delivered the opinion of the court:
Defendant was indicted for intimidation in violation of section 12 — 6 of the Criminal Code (Ill. Rev. Stat. 1973, ch. 38, § 12—6), and for communicating with a witness in violation of section 32 — 4(b) of the Code (Ill. Rev. Stat. 1973, ch. 38 § 32—4(b)) by reason of having threatened to kill one Joseph Scherff should the latter testify against him in another pending criminal cause. An initial hearing resulted in' a mistrial. Thereafter the cause was set for hearing before another judge and proceeded to hearing on February 11, 1974. Defendant invoked his *727constitutional right of self-representation (as he had done at the earlier trial), and after admonitions by tire court, was permitted to proceed pro se. The jury returned verdicts against defendant on both charges. Following post-trial motions and a sentencing hearing, judgments were entered on the verdicts, but both offenses having resulted from the same conduct, defendant was sentenced only for the greater offense of intimidation for a term of not less than 3 nor more than 10 years in the penitentiary. Defendant appeals.
It is argued that it was error for the circuit court to have permitted defendant to commence and continue representing himself where it was or became obvious that defendant was unable to do so, and that because of the court’s failure, sua sponte, to hold a competency hearitig, defendant was denied a fair trial. Defendant had a constitutional right to represent himself, pro se. (Faretta v. California, 422 U.S. 806, 45 L.Ed.2d 562, 95 S.Ct. 2525 (1975).) We agree that that right is subject to forfeiture in instances where a defendant, after being warned of the consequences, continues a pattern of disruption, so that the trial cannot proceed in orderly fashion without removing him from the courtroom. (Illinois v. Allen, 397 U.S. 337, 25 L.Ed.2d 353, 90 S.Ct. 1057 (1970); People v. Heidelberg, 33 Ill.App.3d 574 (1975).) The record here demonstrates no such conduct, however. Defendant was entirely orderly in the presentation of his case, and abided every court ruling. He claimed to have studied law informally for 12 years, including during a period he was previously confined to the penitentiary. The only indication made in the record on the matter of defendant’s competency was from testimony that during a previous trial, on these or other charges, he had been found competent. Mr. Justice Douglas, in Mayberry v. Pennsylvania, 400 U.S. 455, 27 L.Ed.2d 532, 91 S.Ct. 499 (1971), appropriately commented that “Laymen foolishly trying to defend themselves [of serious charges] may understandably create awkward and embarrassing scenes.” While lawyers might differ in their appraisals of defendant’s pro se representation here, and as to whether or how much of it, if any, was awkward or embarrassing, or carefully calculated, such arguments may not be elevated to the status of proof or notice that defendant’s competence was doubtful, and here the defendant created no disruptive scenes. Upon questioning by the court, defendant indicated that he was both physically and mentally able to conduct a three-day trial without .assistance of counsel, and rejected the proposal that any lawyer should sit with him in an advisory capacity. A defendant who knowingly and voluntarily waives his right to counsel cannot be heard to complain that his pro se representation prevented him from receiving effective repre*728sentation of counsel or a fair trial. People v. Murphy, 3 Ill.App.3d 345, 277 N.E.2d 721 (4th Dist. 1972). See People v. Richardson, 17 Ill.2d 253, 161 N.E.2d 268, 272 (1959).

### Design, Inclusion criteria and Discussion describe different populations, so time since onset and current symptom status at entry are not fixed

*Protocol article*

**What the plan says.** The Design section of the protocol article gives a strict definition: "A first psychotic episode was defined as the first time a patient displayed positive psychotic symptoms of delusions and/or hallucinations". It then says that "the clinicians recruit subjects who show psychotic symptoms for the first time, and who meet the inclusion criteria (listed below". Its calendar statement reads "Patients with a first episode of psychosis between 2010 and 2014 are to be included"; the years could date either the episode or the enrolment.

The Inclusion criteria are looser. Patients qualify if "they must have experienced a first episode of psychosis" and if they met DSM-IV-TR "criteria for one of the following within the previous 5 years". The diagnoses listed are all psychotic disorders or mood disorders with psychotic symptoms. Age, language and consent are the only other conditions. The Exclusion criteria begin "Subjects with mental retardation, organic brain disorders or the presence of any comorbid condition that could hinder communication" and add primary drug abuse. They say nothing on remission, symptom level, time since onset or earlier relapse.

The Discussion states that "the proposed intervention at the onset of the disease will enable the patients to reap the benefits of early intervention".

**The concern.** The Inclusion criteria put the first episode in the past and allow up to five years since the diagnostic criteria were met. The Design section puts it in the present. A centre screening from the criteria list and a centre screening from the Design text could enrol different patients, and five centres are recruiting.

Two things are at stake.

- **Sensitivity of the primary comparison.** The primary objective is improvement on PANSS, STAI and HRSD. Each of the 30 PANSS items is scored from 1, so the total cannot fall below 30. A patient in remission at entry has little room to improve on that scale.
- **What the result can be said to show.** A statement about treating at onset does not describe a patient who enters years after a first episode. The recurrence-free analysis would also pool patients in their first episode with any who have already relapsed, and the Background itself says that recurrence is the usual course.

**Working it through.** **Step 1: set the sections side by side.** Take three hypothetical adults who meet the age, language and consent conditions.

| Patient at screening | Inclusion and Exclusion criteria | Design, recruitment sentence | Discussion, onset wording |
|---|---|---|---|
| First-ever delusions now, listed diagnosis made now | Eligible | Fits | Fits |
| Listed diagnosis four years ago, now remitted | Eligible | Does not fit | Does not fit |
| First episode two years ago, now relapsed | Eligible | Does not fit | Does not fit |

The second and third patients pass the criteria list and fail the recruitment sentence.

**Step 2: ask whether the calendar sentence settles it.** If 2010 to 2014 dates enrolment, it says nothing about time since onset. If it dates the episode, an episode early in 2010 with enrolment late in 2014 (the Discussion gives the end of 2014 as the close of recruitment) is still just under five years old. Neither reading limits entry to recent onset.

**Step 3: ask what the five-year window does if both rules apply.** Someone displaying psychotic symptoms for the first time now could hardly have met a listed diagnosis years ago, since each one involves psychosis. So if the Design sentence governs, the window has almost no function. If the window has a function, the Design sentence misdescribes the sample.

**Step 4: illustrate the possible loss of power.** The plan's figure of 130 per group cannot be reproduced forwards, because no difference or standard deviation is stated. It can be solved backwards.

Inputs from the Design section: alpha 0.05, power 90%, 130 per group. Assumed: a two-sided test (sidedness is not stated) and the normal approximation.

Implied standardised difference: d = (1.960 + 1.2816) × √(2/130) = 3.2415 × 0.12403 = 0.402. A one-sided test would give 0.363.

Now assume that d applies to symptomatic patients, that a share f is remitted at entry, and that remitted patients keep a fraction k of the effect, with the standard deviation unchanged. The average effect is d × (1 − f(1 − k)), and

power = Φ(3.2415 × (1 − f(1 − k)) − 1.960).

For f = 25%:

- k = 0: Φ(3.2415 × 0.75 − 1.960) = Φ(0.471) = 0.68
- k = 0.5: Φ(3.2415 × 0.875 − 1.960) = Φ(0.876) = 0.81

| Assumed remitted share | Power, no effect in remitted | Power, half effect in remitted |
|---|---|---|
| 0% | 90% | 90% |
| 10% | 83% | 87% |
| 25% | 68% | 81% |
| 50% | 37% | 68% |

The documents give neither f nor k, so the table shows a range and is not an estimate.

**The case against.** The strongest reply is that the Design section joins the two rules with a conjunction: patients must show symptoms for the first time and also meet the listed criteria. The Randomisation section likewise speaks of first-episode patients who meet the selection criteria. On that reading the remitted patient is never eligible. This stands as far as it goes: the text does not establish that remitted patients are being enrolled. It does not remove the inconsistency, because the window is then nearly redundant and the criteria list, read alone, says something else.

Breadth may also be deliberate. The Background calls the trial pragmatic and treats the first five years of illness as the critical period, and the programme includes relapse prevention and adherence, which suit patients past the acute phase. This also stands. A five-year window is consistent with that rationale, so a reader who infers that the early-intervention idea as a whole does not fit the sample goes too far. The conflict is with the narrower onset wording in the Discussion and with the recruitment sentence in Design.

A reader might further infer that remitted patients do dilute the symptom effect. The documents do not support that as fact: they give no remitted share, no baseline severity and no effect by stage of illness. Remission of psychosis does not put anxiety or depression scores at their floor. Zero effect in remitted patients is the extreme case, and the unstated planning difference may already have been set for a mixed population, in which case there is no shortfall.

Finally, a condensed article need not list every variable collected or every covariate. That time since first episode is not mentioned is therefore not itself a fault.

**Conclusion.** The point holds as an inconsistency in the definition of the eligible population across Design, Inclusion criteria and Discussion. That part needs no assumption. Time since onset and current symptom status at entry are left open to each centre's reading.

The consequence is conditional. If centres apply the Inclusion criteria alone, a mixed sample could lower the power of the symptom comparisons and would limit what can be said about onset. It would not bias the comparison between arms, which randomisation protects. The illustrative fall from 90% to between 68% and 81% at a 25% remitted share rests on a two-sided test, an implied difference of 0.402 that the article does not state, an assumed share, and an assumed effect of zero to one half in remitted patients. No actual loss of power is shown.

It is argued, however, that defendant did not knowingly and voluntarily waive counsel since the court failed to admonish .defendant as to the minimum and maximum sentences prescribed by law for the alleged charges, as required by Supreme Court Rule 401(a) (Ill. Rev. Stat., ch. 110A, § 401(a)). We believe the record evidences adequate compliance with the requirements of the rule. Defendant had earlier been represented by retained counsel and by the public defender; he discharged both. The court admonished him of the seriousness of the charges, that they involved felonies for which he could be incarcerated in the penitentiary. Defendant represented to the court that he had “quite a bit of study, in law” and that matters he had brought out on the previous trial, “which some people considered prejudicial to his case,” was “part of his strategy” and had resulted in a mistrial. This time, he assured the judge, it will be different. He asserted that he knew his case better than any lawyer and wanted none sitting at counsel table with him in any capacity. He expressly invoked his constitutional right to defend himself. While the record does not disclose that the court expressly stated the potential minimum and maximum terms for the alleged offenses, we think it plain that defendant’s waiver of counsel was. made knowingly and voluntarily and there is no claim made that defendant was actually unaware of the potential penalties. In this respect, the alleged deficiency in the court’s admonition was harmless. People v. Roberts, 27 Ill.App.3d 489, 326 N.E.2d 116 (3rd Dist. 1975). See People v. Krantz, 58 Ill.2d 187, 317 N.E.2d 559, 563 (1974).
All parties to this appeal agree that since defendant was found guilty of two offenses resulting from the same conduct, the judgment entered on the verdict for the lesser offense, even though no sentence was imposed for it, must be reversed. (People v. Lilly, 56 Ill.2d 493, 309 N.E. 2d 1 (1974).) Accordingly the judgment and sentence is affirmed as to the conviction for intimidation; the judgment is reversed and vacated as to the charge of communicating with a witness.
Affirmed in part and reversed and vacated in part.
STOUDER and STENGEL, JJ., concur.